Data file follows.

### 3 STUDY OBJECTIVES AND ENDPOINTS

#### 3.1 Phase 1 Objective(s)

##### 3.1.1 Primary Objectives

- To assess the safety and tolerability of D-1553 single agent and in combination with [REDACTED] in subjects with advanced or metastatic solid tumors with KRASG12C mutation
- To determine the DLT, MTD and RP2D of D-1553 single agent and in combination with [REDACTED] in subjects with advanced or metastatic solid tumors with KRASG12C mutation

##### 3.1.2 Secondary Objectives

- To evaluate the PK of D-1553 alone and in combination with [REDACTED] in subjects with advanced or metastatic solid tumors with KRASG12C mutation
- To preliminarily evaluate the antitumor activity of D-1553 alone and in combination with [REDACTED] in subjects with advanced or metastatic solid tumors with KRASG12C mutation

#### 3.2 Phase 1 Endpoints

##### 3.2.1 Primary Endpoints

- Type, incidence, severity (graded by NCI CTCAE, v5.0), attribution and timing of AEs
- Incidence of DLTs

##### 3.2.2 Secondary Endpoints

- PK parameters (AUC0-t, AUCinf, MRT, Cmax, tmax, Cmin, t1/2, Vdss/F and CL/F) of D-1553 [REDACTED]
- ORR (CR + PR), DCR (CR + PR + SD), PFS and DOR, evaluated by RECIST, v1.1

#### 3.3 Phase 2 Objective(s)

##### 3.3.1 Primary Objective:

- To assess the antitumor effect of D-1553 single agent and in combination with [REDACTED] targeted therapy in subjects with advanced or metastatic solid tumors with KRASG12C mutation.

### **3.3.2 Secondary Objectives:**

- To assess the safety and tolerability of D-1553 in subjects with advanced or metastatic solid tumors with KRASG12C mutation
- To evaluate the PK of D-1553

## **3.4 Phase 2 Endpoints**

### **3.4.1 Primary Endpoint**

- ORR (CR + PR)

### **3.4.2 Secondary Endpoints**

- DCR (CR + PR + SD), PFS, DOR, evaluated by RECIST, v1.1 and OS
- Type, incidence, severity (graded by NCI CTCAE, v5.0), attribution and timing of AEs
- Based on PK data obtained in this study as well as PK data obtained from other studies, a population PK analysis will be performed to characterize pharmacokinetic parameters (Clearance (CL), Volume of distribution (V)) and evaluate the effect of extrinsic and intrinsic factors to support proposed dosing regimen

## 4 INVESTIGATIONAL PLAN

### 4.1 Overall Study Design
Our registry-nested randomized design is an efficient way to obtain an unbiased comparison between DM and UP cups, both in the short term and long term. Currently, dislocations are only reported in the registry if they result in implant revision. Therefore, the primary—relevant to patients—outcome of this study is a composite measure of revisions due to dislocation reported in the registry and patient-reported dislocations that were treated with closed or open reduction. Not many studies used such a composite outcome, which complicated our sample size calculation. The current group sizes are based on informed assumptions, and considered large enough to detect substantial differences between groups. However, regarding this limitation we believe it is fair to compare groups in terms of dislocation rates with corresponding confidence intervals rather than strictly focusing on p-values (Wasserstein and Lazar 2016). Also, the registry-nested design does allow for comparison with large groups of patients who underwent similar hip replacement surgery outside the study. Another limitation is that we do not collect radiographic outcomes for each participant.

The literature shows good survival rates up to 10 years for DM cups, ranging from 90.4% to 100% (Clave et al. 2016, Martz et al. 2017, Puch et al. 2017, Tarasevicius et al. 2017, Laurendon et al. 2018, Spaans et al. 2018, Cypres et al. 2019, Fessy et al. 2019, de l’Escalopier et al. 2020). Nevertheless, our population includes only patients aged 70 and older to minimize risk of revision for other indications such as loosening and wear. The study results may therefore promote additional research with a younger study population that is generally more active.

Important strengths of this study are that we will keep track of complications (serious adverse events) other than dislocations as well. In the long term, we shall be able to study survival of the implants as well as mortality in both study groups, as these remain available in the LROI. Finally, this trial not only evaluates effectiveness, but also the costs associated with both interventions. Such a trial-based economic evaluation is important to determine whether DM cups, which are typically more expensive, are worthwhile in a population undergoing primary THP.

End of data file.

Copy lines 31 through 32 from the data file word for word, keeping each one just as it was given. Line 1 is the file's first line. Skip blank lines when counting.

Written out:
Our registry-nested randomized design is an efficient way to obtain an unbiased comparison between DM and UP cups, both in the short term and long term. Currently, dislocations are only reported in the registry if they result in implant revision. Therefore, the primary—relevant to patients—outcome of this study is a composite measure of revisions due to dislocation reported in the registry and patient-reported dislocations that were treated with closed or open reduction. Not many studies used such a composite outcome, which complicated our sample size calculation. The current group sizes are based on informed assumptions, and considered large enough to detect substantial differences between groups. However, regarding this limitation we believe it is fair to compare groups in terms of dislocation rates with corresponding confidence intervals rather than strictly focusing on p-values (Wasserstein and Lazar 2016). Also, the registry-nested design does allow for comparison with large groups of patients who underwent similar hip replacement surgery outside the study. Another limitation is that we do not collect radiographic outcomes for each participant.

The literature shows good survival rates up to 10 years for DM cups, ranging from 90.4% to 100% (Clave et al. 2016, Martz et al. 2017, Puch et al. 2017, Tarasevicius et al. 2017, Laurendon et al. 2018, Spaans et al. 2018, Cypres et al. 2019, Fessy et al. 2019, de l’Escalopier et al. 2020). Nevertheless, our population includes only patients aged 70 and older to minimize risk of revision for other indications such as loosening and wear. The study results may therefore promote additional research with a younger study population that is generally more active.